Host: Yeah. I would actually encourage our listeners to get it, and read it, because it is fascinating, and it addresses things from a, sort of ,an upstream point-of-view, which is I think where we need to go. We’re a bit downstream. Because we’ve released the Kraken, in many ways, of AI. It’s like suddenly they’re… in fact, back to the original… you know the last 18 months, I think part of the reason, maybe, that we’re seeing an increased interest is because people are realizing, “Hey this is happening, and it’s happening to me, and now I care!” Prior to that, I just kind of went along and didn’t pay attention. So, attention is a good thing. Let me ask you this. You mentioned a concept from architecture called “desire lines” in a talk that I heard, and I loved it in the sense that it’s like shortcuts in public spaces, where, you know, you find a path on the grass just because people don’t want to go around on the concrete. And I would say things like Napster and BitTorrent are sort of examples of technical desire lines, where it’s like I’m going to go around. Is there anything in that space that’s sort of happening now from a grassroots perspective, where we’re sort of “take back the night” kind of thing, in the AI world?
Kate Crawford: Yes, I love this. You know, I think there is. There are some really nice examples of very small grassroots efforts that have been extremely successful in doing things like essentially, creating spaces of anonymity where you’re much more protected from your data being harvested, for reasons that you may or may not have agreed to. Even things like the private messaging service signal, which again was created really by you know, one guy and a few of his friends. Moxie Marlinspike has been I think very much a champion that individuals can you know, create these types of systems that can create more freedom and more agency for people. And there are others, too. I think it’s going to be interesting to think about how that will happen in an AI-driven world. And even, I think, in the major technology companies, I think it’s really important to create ways that people can start to shape these tools in the way that they’d most like to use them, and to give some space for sort of desire lines where you can say, well I don’t actually want my AI system to work this way, or I don’t want it to have access to this information. But how can I train it to do what I want it to do, to make it an advocate for me. So, rather than serving the interests of, you know, just a particular company, it’s really there as my agent, as someone who’s going to look out for things that I care about. These are things that we can think of as design principles. And certainly, something that people do talk about a lot at Microsoft Research. And it’s something that, I think, is really exciting and inspiring for more work to happen now.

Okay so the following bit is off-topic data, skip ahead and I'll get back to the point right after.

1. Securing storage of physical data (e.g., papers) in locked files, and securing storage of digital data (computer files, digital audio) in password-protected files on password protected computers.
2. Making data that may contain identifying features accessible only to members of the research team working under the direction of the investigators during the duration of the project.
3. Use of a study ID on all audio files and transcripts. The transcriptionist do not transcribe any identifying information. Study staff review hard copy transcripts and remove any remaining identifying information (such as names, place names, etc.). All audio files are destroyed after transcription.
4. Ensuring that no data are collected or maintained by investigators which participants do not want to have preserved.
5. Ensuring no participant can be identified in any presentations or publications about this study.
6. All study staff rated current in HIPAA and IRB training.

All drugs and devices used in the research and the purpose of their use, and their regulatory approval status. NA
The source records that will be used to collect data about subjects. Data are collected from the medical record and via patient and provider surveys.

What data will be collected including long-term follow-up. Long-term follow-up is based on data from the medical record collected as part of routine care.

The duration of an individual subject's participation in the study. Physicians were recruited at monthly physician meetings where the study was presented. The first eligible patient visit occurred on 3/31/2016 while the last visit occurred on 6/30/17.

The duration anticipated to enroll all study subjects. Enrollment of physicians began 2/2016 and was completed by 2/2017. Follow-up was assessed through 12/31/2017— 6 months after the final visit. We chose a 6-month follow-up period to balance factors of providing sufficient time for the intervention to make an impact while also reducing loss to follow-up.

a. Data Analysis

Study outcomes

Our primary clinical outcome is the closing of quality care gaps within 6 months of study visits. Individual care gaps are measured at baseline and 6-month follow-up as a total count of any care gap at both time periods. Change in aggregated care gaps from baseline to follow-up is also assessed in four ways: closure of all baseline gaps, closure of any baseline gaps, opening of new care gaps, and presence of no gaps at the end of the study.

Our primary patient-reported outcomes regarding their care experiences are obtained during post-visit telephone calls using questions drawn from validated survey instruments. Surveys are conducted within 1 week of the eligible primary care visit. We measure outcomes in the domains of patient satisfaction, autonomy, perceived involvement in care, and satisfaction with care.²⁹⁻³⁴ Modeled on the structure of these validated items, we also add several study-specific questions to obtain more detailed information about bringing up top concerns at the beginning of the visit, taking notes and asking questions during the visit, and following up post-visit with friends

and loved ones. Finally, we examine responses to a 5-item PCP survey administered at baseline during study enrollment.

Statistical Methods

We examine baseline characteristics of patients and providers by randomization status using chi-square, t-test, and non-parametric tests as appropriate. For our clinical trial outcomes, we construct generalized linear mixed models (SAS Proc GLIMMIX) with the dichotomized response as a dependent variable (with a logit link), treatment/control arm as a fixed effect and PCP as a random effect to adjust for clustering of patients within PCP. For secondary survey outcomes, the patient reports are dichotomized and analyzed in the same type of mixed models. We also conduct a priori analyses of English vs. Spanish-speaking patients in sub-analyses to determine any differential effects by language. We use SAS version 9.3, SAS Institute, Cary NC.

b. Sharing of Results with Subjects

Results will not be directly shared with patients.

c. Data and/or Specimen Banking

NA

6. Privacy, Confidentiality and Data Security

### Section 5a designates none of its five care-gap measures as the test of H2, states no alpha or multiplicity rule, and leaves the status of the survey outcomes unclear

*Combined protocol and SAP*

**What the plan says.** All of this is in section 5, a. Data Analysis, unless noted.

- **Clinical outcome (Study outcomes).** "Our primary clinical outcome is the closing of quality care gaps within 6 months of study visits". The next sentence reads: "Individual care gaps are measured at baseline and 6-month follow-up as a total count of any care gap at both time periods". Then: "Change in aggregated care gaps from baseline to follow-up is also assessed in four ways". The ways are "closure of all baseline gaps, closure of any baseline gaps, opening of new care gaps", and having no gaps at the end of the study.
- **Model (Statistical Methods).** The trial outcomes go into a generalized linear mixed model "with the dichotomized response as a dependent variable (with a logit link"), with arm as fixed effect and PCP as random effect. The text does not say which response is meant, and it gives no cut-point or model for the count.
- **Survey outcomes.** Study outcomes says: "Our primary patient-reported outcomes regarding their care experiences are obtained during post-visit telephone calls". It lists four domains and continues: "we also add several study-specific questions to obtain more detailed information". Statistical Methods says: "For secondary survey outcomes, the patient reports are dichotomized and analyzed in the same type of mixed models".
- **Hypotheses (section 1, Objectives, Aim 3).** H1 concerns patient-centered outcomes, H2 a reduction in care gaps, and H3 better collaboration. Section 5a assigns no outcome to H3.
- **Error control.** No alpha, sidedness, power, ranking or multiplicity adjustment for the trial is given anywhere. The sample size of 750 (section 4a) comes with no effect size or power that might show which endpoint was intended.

Host: I can’t agree more. It feels like there’s a “call” both to the technical designers and makers, and the end users that need to say hey, I need to pay attention. I just can’t be lazy. I need to take agency.
Kate Crawford: I think that’s absolutely right.
Host: Kate, before we go, what thoughts or advice would you leave with our listeners, many of whom are aspiring researchers, that might have an interest in the social impact of AI. I would say go broad on this for both computer scientists, social scientists, any kind of, you know… the interdisciplinary crowd.
Kate Crawford: Wow. Well, first of all, I’d say, welcome! You’re actually asking some of the most important questions that can be asked right now in the research world. And it would be amazing to see people really start to dig into specific domain questions, specific tools, and really start to say, you know, what kind of world do we want to be living in, and how can our tools best serve us there? In terms of resources that you can go to now, there really are some great conferences. Even the big you know, machine-learning conferences like NIPS have workshops focused on things like fairness and accountability. We have the FAT/ML conference which is annual. But there’s also, you know, the AI Now conferences which happen every year. And a lot of, I think, discussion that’s been happening in a series of groups and reading groups in various cities that people can connect with. And I just think there’s like a thriving research community now that I’m certainly starting to see grow very rapidly because these questions are so pressing. So, in essence, I’d say regardless of your field, AI is going to be changing the way we think and work. And that means that, likely if you’re a researcher, this is something that you want to start caring about. And please, if there are ways that I can help or if people want to get in touch, they are welcome to do so.
Host: Kate Crawford, thank you for taking time out of your schedule. Like I said, I want to keep talking to you forever.
Kate Crawford: Such a pleasure. Thank you so much, Gretchen. It was great.
Host: To learn more about Dr. Kate Crawford’s work on the social impacts of AI, and to download the most recent report from AI Now, visit Microsoft.com/research.